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Sunday, July 22, 2012

Winter Squash Virgin

Posted by on Sun, Jul 22, 2012 at 10:13 AM

Lots of vine, lots of flowers, so far only one spaghetti squash.
  • Goldy | The Stranger
  • Lots of vine, lots of flowers, so far only one spaghetti squash.

My spaghetti squash and acorn squash vines are incredibly vigorous (my butternut squash, not so much), but so far most of the fruit has dropped off after flowering. All I've got to show for the season thus far is this one zaftig spaghetti squash pictured above, and two acorn squash. Having never grown winter squash before, I'm wondering: Is this normal?

Has the weather just been too cool to set fruit? Do I need to do some hand pollination? Or should I just be patient?

 

Comments (21) RSS

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1
I think it's the weather. I've blossom rot on about half of my zucchini.
Posted by Pol Pot on July 22, 2012 at 10:25 AM · Report this
Janell8me 2
Definetely need hand pollination!
Posted by Janell8me on July 22, 2012 at 10:25 AM · Report this
Pope Peabrain 3
My peppers are doing the exact same thing.
Posted by Pope Peabrain on July 22, 2012 at 10:31 AM · Report this
heywhatsit!? 4
The whether?

Snark aside, my squash are having a bad year too. Give them time.
Posted by heywhatsit!? on July 22, 2012 at 11:35 AM · Report this
balderdash 5
Every year I've tried to grow squash up here, powdery mildew just completely destroys them, so I have no real advice for you.

The one real exception to that is a couple of pumpkin plants, one giant and one sugar pie. Both of those plants grew large but produced only one pumpkin each. This was year before last, so... maybe the weather? I don't even know. I'm as eager to find out as you are, Goldy.

(Also: MUST BE NICE TO HAVE SUCH A BIG AUDIENCE FOR YOUR GARDENING HUMBLEBRAGS)
Posted by balderdash http://introverse.blogspot.com on July 22, 2012 at 11:44 AM · Report this
6
you need pollination, period. no fruit will set on female flowers without being visited by insects carrying male pollen at least three times.
Posted by chandler on July 22, 2012 at 11:52 AM · Report this
Goldy 7
@4 Fucking OSX autocorrect. I preferred when it just put a dotted underline beneath typos instead of attempting to figure out what meant to type.
Posted by Goldy on July 22, 2012 at 11:52 AM · Report this
8
Just because you're a squash virgin no need to be afraid, Goldy.
Lots of lube and that squash will slide up your ass just fine.
Posted by probably ought to pull your head out of there first, though on July 22, 2012 at 12:04 PM · Report this
9
Keep your chin up, don't let this poor growing season squash your hopes.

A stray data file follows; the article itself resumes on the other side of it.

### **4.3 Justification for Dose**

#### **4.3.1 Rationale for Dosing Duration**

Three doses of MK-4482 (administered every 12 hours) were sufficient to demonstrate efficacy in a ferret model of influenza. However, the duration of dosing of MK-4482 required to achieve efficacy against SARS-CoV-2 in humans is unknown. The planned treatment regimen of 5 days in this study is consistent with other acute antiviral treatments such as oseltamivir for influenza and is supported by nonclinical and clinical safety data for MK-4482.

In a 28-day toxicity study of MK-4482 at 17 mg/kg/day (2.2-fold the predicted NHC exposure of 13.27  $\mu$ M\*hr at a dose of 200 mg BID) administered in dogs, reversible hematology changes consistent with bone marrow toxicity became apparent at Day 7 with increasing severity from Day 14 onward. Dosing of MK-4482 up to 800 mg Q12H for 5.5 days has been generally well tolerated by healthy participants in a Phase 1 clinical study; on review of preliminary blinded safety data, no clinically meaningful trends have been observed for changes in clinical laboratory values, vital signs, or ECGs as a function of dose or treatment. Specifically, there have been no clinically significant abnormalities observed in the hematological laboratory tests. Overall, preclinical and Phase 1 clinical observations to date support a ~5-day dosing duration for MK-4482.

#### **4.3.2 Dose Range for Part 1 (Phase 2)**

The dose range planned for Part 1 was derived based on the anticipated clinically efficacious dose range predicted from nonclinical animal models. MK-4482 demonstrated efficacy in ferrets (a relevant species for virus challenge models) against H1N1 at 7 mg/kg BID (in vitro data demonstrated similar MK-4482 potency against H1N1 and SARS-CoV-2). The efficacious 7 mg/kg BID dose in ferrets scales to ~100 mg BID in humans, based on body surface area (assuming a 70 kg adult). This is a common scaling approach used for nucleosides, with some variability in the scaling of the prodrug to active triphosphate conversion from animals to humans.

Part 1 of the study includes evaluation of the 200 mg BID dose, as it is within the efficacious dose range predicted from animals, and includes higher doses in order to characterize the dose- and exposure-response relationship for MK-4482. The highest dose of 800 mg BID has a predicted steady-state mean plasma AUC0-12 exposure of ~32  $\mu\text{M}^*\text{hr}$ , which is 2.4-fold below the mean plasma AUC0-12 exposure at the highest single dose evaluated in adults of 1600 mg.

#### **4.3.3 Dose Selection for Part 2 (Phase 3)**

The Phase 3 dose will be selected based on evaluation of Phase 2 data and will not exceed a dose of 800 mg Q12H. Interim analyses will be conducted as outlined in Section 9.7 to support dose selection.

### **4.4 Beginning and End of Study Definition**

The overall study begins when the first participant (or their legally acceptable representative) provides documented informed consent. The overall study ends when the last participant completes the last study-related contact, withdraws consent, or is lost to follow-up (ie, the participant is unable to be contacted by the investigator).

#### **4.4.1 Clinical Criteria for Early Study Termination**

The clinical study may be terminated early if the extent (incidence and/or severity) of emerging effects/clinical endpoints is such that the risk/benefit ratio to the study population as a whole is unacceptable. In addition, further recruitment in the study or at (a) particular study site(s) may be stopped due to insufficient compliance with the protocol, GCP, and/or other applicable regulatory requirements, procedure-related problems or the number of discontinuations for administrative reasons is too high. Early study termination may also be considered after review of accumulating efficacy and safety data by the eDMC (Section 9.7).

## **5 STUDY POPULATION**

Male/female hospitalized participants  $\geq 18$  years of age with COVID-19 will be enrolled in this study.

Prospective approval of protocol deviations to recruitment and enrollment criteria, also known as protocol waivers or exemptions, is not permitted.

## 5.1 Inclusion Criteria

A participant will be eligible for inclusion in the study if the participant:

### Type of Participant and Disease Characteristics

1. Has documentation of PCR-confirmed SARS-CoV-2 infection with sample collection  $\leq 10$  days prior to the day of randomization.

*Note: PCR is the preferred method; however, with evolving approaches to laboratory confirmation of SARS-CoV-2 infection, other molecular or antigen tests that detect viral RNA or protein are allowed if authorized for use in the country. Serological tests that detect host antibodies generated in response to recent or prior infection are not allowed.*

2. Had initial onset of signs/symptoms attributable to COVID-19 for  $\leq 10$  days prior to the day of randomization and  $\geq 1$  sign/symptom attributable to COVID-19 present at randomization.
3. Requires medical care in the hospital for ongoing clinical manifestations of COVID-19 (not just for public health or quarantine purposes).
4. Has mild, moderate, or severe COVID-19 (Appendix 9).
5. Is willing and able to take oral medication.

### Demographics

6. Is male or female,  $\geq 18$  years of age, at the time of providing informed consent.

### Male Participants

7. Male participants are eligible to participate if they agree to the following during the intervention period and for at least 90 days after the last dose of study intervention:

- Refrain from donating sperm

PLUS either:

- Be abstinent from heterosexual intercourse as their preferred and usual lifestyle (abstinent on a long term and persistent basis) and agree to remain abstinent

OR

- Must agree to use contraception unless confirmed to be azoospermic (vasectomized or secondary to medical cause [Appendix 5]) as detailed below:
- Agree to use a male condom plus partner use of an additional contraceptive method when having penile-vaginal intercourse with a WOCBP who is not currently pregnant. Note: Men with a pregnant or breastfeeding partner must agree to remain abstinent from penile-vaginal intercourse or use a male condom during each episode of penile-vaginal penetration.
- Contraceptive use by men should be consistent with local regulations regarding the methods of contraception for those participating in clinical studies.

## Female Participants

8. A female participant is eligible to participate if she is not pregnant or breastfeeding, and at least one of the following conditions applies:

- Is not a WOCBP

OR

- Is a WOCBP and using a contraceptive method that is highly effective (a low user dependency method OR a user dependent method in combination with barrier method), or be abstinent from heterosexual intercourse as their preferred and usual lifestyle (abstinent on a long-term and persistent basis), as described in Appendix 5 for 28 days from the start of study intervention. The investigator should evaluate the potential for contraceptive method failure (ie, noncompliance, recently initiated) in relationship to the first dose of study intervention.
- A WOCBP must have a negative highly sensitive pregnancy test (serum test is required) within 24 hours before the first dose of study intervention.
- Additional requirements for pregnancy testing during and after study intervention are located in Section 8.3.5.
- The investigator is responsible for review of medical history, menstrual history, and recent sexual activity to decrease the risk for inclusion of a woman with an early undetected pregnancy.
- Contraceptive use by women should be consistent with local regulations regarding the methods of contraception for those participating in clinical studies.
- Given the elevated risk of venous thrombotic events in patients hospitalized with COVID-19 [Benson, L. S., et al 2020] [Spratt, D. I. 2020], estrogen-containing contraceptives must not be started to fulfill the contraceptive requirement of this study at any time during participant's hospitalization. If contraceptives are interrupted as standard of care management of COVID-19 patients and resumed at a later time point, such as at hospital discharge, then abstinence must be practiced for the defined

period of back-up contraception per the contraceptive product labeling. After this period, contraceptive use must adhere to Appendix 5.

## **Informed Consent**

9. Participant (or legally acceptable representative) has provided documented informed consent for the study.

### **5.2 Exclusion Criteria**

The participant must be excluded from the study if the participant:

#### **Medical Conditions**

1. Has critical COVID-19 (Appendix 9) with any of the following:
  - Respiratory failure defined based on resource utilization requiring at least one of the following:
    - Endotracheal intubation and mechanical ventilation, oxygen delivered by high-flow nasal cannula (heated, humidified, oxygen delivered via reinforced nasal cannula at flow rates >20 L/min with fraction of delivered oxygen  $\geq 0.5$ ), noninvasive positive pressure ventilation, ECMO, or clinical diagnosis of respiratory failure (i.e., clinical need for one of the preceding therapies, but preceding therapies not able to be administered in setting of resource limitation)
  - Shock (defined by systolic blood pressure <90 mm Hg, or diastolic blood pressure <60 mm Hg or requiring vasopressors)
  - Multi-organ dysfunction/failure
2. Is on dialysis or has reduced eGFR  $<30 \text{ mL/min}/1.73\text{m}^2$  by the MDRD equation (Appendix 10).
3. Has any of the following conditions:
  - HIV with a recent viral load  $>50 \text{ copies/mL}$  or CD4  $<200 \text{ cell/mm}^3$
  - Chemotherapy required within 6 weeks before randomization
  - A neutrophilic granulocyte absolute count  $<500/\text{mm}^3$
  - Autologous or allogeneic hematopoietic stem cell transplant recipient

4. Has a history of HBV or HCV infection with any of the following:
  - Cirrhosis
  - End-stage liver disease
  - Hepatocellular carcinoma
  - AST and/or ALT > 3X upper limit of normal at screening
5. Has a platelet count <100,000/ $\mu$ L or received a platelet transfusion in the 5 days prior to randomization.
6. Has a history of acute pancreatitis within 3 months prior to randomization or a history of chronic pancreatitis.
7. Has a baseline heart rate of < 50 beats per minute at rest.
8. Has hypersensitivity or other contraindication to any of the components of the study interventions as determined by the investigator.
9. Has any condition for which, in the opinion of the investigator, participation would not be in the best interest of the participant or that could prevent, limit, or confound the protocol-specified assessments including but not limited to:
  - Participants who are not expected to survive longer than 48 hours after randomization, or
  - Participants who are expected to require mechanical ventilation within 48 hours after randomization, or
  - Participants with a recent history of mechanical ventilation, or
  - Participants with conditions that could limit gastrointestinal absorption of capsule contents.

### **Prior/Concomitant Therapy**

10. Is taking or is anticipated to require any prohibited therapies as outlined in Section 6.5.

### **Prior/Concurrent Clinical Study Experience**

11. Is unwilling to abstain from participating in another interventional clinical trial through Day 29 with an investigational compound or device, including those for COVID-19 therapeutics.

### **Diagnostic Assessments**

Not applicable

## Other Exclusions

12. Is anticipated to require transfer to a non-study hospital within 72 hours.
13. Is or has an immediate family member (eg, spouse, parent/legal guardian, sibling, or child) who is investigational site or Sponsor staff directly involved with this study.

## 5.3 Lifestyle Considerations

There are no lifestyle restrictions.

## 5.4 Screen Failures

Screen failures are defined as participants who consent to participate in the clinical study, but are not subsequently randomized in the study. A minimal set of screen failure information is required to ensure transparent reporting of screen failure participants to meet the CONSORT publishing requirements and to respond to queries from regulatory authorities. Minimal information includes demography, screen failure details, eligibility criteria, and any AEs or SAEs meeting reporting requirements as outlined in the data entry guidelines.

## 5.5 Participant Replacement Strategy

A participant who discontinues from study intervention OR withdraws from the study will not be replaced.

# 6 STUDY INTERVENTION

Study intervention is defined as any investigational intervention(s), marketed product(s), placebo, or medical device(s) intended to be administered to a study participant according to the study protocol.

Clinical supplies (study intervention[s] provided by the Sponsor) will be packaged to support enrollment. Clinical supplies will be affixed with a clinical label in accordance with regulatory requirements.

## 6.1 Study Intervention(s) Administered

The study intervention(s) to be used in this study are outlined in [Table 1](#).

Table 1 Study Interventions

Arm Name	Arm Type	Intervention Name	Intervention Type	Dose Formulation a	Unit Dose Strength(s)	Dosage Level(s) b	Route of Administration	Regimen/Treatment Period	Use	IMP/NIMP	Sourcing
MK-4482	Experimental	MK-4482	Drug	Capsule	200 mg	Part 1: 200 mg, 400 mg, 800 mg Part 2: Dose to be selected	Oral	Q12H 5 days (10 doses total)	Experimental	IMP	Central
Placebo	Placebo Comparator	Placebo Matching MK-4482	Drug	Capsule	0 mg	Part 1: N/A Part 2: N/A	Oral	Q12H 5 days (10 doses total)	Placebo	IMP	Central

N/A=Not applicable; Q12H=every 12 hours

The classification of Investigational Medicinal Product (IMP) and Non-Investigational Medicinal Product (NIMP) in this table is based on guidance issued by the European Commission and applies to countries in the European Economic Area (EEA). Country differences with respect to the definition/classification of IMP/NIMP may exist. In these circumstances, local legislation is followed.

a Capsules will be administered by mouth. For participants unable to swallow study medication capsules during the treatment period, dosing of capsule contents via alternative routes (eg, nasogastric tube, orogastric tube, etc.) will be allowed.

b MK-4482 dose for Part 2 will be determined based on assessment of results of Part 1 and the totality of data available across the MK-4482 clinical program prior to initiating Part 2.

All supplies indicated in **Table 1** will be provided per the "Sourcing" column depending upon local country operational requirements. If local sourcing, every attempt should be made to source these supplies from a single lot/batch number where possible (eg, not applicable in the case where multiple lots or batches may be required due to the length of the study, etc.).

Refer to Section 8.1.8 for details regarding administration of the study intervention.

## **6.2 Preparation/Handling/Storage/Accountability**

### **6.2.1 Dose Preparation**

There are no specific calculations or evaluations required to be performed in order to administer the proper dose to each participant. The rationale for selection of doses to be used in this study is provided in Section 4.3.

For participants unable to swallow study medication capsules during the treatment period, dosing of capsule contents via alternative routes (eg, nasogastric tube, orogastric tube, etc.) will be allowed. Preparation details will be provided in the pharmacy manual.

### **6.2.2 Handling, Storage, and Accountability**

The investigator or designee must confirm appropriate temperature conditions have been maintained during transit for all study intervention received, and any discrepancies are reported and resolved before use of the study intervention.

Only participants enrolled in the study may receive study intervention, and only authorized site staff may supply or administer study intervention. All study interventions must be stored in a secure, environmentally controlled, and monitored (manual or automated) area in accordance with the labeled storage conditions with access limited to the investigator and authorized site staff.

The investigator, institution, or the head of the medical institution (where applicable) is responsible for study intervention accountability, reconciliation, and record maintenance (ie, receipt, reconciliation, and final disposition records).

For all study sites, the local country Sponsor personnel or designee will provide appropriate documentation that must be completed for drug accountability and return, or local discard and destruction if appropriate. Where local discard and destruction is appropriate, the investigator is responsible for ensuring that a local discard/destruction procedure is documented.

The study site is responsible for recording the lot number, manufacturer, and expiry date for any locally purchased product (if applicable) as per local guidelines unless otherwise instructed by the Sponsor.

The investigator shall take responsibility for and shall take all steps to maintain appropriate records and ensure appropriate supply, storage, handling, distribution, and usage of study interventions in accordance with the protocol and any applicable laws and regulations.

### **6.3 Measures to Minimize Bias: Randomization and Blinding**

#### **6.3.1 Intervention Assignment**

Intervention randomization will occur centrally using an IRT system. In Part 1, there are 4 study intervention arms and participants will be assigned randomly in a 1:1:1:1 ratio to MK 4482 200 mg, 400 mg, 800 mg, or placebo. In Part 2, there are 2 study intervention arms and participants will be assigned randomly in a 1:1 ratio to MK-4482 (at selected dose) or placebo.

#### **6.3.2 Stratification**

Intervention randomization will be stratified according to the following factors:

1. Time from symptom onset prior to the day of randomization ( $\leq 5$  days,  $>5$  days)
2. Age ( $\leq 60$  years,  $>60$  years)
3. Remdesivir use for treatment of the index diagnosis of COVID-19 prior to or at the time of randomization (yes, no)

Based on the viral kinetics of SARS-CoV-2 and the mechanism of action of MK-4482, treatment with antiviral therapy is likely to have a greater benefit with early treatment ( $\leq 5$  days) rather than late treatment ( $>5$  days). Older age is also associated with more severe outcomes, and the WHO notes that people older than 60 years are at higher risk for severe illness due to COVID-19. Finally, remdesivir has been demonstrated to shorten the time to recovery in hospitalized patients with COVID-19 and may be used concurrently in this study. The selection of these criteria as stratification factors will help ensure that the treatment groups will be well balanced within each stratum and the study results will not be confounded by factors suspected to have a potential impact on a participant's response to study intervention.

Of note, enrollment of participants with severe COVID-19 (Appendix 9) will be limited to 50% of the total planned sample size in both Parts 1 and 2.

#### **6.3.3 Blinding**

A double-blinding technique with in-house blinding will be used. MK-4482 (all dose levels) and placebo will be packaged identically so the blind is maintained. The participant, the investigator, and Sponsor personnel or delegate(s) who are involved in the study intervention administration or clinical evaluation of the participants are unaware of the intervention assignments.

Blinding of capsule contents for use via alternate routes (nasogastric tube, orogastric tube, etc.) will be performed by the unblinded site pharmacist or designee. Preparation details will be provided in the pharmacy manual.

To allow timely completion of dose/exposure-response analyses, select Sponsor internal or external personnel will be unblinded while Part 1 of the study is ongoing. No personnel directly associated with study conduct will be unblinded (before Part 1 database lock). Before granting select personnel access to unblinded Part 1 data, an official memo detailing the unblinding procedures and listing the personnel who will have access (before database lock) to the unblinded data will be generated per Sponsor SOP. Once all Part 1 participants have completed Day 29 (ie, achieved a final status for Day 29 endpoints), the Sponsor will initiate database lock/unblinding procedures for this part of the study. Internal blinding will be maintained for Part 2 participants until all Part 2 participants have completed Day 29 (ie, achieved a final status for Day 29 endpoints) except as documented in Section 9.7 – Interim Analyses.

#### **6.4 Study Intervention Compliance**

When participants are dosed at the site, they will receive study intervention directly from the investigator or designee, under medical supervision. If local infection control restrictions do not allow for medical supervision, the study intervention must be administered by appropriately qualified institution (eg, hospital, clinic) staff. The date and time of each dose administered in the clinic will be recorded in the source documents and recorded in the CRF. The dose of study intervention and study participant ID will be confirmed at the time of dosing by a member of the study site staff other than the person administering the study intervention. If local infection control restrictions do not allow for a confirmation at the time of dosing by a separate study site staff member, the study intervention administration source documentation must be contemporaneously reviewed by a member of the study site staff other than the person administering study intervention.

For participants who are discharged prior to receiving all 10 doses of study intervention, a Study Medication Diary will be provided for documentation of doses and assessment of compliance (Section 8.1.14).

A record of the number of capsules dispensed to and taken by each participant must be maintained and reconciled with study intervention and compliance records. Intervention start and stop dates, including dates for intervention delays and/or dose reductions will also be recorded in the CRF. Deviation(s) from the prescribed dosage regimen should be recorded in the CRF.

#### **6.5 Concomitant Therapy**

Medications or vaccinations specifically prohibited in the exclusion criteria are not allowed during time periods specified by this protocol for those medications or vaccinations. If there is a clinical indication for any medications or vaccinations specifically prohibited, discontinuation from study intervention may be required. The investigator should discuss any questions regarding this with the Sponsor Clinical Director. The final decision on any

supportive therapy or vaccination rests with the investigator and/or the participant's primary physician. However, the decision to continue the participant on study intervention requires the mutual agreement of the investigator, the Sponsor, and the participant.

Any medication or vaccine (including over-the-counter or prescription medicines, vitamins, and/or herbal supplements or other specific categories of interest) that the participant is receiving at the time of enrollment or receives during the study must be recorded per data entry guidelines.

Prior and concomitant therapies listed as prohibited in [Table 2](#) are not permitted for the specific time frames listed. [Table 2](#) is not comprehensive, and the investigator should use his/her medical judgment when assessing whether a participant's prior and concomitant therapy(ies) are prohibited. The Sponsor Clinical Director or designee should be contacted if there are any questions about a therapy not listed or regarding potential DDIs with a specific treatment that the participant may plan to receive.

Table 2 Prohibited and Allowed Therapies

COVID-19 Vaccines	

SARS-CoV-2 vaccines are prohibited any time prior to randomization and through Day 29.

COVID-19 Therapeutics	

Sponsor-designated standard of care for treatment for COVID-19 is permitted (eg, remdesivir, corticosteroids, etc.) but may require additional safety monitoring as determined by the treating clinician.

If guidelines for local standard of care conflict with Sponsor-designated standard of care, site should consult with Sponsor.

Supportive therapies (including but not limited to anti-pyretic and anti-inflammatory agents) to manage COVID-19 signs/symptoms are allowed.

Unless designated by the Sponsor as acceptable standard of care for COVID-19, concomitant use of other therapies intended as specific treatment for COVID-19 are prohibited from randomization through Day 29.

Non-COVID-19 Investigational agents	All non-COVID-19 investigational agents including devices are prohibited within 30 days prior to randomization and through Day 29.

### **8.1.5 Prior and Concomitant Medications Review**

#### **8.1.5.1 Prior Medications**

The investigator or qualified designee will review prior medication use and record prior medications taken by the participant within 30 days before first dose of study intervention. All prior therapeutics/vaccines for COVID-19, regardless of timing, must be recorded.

Posted by DisorganizedReligion on July 22, 2012 at 12:10 PM · Report this
Note To Self 10
My experience with the squashes in Puget Sound is somewhat limited, and is mostly with pumpkins, but I am seeing two things that may be a pattern. First, the female flowers open really early in the morning and tend to close up at about the same time the male flowers are starting to open. There is only a short overlap of time when both are open. Second, the bees seem to ignore the squash early in the season, especially in early morning when the female flowers are open. Around mid-July the bees discover the squash and go nuts for them. If you want the early fruit to not drop off you should hand pollinate. After the bees get involved you can let them take over.
Posted by Note To Self on July 22, 2012 at 12:26 PM · Report this
rob! 11
Goldy, squash plants tend to produce male flowers (slender stems) earlier and in greater numbers than female flowers (mini-squash on the stem end right below the flower). The male flowers will only open for a day or two and then drop off. The female flowers, if not pollinated, will similarly wither and fall off, along with the unfertilized ovarian structure (mini-squash). That's probably what's mainly happening unless you're also seeing signs of whitish or black fungus near the flowers.

What I can see of the foliage looks reasonably healthy, but you should remove aged, yellowed, withering leaves because pests like squash bugs will congregate under their cover. Opening up the base of the plant will also make it easier for bees and other pollinators to do their job.
Posted by rob! http://www.youtube.com/watch?v=QZBdUceCL5U on July 22, 2012 at 12:26 PM · Report this
12
those squash look gay......
Posted by that might explain it on July 22, 2012 at 12:30 PM · Report this
STJA 13
MAKE THEM SCREW, GOLDY! (Hand pollination may help.)

Also, spaghetti squash? Yuck. Why?
Posted by STJA on July 22, 2012 at 1:25 PM · Report this
14
+1 for hand pollination. I used to use a q-tip, but now I just pluck a male flower and rub its pollin-y parts up against a female flower. It feels dirty, but someone has to do it. In 10 years or so, we've had good years and bad years for squash; sometimes one fruit per plant, sometimes many. With just a few plants, the timing of the boy and girl flowers being open at the same time seems important. When we've had more plants, closer together, they've all done better.